While I was reading this novel, I tried in my mind to separate it from the Andrew Lloyd Webber play, but had a difficult time of it. I kept thinking about how the play book really distilled down the plot and got rid of excess characters and scenes leaving only the most important parts. But the intent of this blog is to review the actual novel by Leroux.
The premise of the book is that Gaston Leroux turns himself into an inspector trying to gain some closure on the thirty-year-old case of the Opera Ghost’s alleged kidnapping of Christine Daeé. He lists his sources at the beginning of the book, trying to give the inquiry as much credence as possible. Leroux uses outside source material like the journals of the Persian, police interviews, letters and articles.
I believe that his main point in doing this was to establish himself a reliable narrator to tell this fantastic story.
Leroux is taking a journalistic approach to the book, but this causes a viewpoint problem in parts, such as in Chapter 12 when we see Christine and Raul on the roof. The narrator would actually have no way of seeing this.
Some of the characters are a little flat, particularly Raoul, who is portrayed as an anemic shadow of his older brother, Count Philippe de Chagny. He can’t even rescue Christine on his own, he has to have the help of the Persian. Leroux describes him well at the beginning, giving us all of his background, but doesn’t develop him much as the plot progresses.
Christine sometimes acts in ways that don’t make any sense, such as when she tells Raul she would never marry him (without any good reason), or when she goes back to Erik’s underground lair even when she know that he plans to hold her hostage.
Eric is a fully realized character with a complete back story. Basically, he’s anguished by the dichotomy of his musical talent and the beauty of his voice against the ugliness of his appearance. He was so ugly as a child his mother forced him to wear a mask.
Eric is a tortured soul who feels incredible anguish in his circumstances. We can see this in his reaction to Christine’s revulsion of him. Christine said, "Yes, if I lived to be a hundred, I should always hear the superhuman cry of grief and rage which he uttered when the terrible sight appeared before my eyes.” And "He had let go of me at last and was dragging himself about on the floor, uttering terrible sobs…”
One of the things that struck me is that Erik has a definite character arc in this book. He goes from being a child who was abused due to his looks, to a youth who was victimized in side shows, to a person who took charge of his destiny when he used his skills to gain favor with the Shah of Persia. When he was forced to flee that country, he finally ended up in Paris as a contractor for the Paris Opera. Once he had access to the cellars, he created his own dwelling there. He becomes mad from that existence but then finds his love obsession with Christine. He shares has extensive knowledge of music with her. He wishes nothing more than to have an ordinary life and “take his wife out on Sundays.”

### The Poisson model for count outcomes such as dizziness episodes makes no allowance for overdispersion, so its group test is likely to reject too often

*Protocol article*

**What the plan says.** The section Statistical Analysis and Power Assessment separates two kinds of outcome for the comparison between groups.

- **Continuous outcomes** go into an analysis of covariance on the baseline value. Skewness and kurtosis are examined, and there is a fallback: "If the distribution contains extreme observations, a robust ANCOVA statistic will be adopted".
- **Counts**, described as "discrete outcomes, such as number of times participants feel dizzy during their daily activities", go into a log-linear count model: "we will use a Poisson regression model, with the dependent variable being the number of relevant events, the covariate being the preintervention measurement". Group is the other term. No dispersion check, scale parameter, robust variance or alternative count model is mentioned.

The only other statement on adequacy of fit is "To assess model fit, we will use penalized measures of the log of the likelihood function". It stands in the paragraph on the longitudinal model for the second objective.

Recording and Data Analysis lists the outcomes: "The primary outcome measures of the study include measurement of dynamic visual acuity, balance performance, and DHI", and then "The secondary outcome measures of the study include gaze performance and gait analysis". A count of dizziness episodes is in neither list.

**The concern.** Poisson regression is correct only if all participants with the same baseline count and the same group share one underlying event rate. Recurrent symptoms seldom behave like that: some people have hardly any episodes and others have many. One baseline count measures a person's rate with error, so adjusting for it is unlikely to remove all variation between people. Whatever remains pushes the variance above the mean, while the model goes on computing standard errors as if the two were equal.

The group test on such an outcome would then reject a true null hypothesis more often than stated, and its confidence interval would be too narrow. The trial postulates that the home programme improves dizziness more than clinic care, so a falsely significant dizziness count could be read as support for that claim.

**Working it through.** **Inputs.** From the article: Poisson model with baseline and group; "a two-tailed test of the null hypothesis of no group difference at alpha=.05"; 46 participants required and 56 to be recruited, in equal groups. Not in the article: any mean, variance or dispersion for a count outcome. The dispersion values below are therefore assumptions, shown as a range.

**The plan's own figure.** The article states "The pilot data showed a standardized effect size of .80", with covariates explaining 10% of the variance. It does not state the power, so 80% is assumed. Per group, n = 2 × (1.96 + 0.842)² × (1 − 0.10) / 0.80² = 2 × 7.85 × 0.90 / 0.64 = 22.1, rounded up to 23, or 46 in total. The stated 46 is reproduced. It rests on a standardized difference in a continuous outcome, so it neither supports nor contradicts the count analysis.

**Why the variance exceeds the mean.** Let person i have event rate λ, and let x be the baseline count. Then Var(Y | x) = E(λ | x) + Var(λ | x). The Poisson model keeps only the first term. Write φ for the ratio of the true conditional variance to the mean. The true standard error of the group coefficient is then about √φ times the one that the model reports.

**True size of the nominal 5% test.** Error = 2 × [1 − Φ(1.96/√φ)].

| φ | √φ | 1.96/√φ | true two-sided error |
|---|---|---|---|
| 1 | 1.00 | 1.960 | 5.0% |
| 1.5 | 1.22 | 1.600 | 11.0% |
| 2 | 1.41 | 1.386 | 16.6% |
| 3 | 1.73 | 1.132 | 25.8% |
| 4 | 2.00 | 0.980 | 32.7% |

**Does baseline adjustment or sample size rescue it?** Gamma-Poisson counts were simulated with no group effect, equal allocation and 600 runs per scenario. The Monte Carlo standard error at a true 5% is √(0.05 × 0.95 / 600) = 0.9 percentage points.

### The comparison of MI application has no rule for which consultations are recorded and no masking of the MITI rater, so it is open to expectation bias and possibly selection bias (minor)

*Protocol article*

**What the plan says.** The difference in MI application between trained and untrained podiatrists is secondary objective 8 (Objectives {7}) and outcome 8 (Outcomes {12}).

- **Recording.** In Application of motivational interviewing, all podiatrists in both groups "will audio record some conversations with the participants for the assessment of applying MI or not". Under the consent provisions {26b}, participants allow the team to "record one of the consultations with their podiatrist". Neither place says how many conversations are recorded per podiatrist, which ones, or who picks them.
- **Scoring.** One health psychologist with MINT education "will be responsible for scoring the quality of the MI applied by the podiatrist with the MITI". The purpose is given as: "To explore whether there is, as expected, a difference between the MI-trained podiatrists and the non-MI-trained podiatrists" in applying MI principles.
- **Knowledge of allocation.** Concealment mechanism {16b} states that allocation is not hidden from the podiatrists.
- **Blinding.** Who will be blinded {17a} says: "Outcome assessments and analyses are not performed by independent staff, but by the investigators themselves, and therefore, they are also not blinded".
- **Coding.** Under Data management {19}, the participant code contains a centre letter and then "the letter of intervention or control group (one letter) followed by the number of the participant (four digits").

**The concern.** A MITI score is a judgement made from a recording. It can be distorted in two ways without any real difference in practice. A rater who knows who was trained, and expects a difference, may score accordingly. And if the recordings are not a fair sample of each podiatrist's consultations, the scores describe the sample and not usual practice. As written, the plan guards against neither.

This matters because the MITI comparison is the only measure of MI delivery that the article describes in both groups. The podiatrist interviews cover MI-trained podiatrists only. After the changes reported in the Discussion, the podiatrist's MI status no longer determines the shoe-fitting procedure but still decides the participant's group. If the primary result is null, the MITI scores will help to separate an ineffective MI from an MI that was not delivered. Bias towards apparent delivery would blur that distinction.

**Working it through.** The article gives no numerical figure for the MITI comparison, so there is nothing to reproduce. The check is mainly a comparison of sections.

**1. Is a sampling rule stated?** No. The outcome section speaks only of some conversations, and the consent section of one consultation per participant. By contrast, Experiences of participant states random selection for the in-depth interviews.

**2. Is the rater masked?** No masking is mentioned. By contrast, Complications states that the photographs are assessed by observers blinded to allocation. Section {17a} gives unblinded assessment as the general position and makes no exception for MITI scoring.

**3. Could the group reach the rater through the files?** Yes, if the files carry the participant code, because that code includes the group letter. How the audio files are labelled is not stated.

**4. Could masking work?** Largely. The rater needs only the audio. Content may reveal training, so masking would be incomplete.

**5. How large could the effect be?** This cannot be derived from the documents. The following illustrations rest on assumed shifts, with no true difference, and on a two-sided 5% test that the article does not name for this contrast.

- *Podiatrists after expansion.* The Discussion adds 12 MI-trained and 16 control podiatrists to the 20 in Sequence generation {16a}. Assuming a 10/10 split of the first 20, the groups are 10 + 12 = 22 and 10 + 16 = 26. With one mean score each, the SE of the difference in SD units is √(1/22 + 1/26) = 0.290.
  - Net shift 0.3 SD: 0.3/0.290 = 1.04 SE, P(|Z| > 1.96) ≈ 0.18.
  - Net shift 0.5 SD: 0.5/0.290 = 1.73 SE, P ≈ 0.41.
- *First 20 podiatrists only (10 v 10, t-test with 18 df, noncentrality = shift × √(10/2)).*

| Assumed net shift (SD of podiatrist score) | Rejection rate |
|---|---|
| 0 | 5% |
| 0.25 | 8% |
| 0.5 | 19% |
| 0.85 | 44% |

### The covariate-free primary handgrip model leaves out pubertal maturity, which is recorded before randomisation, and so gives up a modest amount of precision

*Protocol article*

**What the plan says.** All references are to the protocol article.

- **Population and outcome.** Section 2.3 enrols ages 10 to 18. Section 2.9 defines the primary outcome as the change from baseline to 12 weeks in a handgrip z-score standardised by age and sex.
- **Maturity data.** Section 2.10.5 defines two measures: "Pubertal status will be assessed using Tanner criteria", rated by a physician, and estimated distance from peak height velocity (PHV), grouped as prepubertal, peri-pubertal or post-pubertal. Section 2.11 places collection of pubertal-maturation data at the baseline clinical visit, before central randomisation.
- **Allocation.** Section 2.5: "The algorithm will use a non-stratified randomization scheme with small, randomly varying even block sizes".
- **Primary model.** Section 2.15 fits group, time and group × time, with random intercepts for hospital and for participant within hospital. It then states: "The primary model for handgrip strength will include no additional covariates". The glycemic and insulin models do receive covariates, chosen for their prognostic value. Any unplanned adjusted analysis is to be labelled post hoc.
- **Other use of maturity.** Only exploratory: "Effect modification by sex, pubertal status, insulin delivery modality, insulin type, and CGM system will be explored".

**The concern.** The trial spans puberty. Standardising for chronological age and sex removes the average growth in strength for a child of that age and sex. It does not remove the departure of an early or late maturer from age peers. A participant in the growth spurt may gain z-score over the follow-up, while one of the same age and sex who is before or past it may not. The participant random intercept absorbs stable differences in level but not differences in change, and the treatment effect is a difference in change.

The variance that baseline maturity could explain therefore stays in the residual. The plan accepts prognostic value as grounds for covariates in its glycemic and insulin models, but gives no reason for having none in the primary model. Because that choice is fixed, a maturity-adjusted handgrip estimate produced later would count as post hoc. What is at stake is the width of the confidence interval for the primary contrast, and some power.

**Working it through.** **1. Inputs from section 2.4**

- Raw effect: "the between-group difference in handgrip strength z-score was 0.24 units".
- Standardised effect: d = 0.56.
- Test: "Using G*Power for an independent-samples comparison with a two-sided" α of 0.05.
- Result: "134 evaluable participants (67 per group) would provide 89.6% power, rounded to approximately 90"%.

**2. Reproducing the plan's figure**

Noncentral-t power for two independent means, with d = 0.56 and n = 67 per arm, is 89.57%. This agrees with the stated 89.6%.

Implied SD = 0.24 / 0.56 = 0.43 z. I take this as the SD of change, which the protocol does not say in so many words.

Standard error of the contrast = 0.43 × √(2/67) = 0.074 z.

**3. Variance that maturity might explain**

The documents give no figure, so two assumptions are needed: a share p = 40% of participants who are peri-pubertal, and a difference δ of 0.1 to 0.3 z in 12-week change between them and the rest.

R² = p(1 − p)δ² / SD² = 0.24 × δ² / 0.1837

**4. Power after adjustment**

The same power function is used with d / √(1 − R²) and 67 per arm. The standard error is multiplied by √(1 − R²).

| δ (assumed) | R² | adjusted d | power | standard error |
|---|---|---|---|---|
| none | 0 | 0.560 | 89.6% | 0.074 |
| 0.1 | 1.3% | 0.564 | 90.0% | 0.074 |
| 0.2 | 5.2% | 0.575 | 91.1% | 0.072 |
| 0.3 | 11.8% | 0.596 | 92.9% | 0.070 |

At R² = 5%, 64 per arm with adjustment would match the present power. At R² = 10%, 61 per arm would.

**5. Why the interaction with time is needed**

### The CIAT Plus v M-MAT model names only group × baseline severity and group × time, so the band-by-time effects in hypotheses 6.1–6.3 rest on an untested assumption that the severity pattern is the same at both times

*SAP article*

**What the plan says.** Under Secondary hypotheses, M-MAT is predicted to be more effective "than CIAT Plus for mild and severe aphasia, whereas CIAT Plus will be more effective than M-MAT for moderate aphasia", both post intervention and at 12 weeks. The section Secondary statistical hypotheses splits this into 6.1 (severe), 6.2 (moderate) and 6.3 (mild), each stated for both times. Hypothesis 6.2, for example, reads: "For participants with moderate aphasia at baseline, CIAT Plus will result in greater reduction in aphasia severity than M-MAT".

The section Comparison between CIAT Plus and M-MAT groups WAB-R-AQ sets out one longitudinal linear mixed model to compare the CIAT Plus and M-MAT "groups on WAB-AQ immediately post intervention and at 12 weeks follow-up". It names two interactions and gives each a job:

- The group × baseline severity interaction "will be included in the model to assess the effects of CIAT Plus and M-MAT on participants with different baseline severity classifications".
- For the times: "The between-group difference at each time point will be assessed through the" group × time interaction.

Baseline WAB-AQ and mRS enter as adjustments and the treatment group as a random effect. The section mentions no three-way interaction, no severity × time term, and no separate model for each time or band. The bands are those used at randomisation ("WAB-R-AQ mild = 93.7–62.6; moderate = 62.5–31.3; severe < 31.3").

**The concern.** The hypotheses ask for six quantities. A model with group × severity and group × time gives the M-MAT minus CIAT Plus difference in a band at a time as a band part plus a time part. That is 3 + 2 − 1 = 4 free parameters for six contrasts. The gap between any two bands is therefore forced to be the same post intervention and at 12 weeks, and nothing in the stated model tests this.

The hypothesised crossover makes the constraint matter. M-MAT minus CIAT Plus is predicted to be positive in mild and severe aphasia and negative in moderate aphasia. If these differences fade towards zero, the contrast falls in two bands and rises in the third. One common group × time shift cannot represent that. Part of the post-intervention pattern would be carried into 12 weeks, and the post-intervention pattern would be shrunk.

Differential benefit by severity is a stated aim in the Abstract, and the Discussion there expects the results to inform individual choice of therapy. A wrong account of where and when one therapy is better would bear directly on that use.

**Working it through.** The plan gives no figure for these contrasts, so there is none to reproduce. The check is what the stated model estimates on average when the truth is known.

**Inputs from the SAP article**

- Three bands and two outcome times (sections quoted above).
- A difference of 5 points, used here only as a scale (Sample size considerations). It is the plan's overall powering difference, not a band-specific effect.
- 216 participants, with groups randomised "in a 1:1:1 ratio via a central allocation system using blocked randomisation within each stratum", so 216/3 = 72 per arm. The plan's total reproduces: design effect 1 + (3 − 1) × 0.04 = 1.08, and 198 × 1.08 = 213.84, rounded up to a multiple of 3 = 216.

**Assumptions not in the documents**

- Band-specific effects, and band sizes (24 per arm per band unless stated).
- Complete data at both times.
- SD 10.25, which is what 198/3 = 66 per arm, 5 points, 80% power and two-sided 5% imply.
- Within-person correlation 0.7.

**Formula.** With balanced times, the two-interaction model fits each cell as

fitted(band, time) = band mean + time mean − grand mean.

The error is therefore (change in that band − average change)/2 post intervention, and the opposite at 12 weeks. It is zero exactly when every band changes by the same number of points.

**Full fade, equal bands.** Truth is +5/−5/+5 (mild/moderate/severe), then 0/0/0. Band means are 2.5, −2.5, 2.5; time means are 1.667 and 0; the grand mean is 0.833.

When he finds that Christine doesn’t quite feel the same way about him, he at first wants to keep her as his prisoner. He threatens to blow up the whole of the Paris Opera if she won’t consent to marry him. When Raul and the Persian go in search of her and end up in Erik’s torture chamber, Erik at first wants to kill them, but he later releases them because he wants to please Christine. Erik’s actions show great empathy when, even though he realizes that Christine doesn’t love him, he lets her go off with Raul, because her happiness is more important to him than his own. Eric comes full circle to show compassion. He’s not at all the monster everyone thinks he is.
Leroux seems to give Eric some supernatural powers. But at the end of the book, he goes back and explains how all of the seemingly supernaturally feats were actually accomplished by Erik by the use of trap doors, hollow columns and ventriloquism. For example, when the monthly sum to be given to the ghost was in one of the producer’s pockets then suddenly disappeared, Leroux later states that Eric reached his hand up through a trap door and pulled it out. I thought the explanations were a bit cheesy and not very believable.
The book makes a lot of symbolic use of mirrors. The phantom comes to her through mirror, and he bids her to look into the mirror to see him inside of her. His torture chamber is a room of mirrors. Perhaps Eric is tortured by looking at himself.
I have a vivid picture of what Garnier’s Paris Opera looks like, both from the play and from having visited the real opera house in Paris. But in reading Phanton, I found that Leroux describes it very little until the characters are in the underground. At that time he describes it in such detail that it begins to function as a separate character in the book.
The plot, for its day, was original and entertaining, even shocking and scandalous. I think The Phantom of the Opera stands the test of time for its true descriptions of the emotions felt by the characters, particularly Erik. It tends to melodrama, but that can be inherent in a Gothic story such as this.
Artwork is by Lehanan. My interpretation is that this is the vision of the Phantom's inner, beautiful spirit.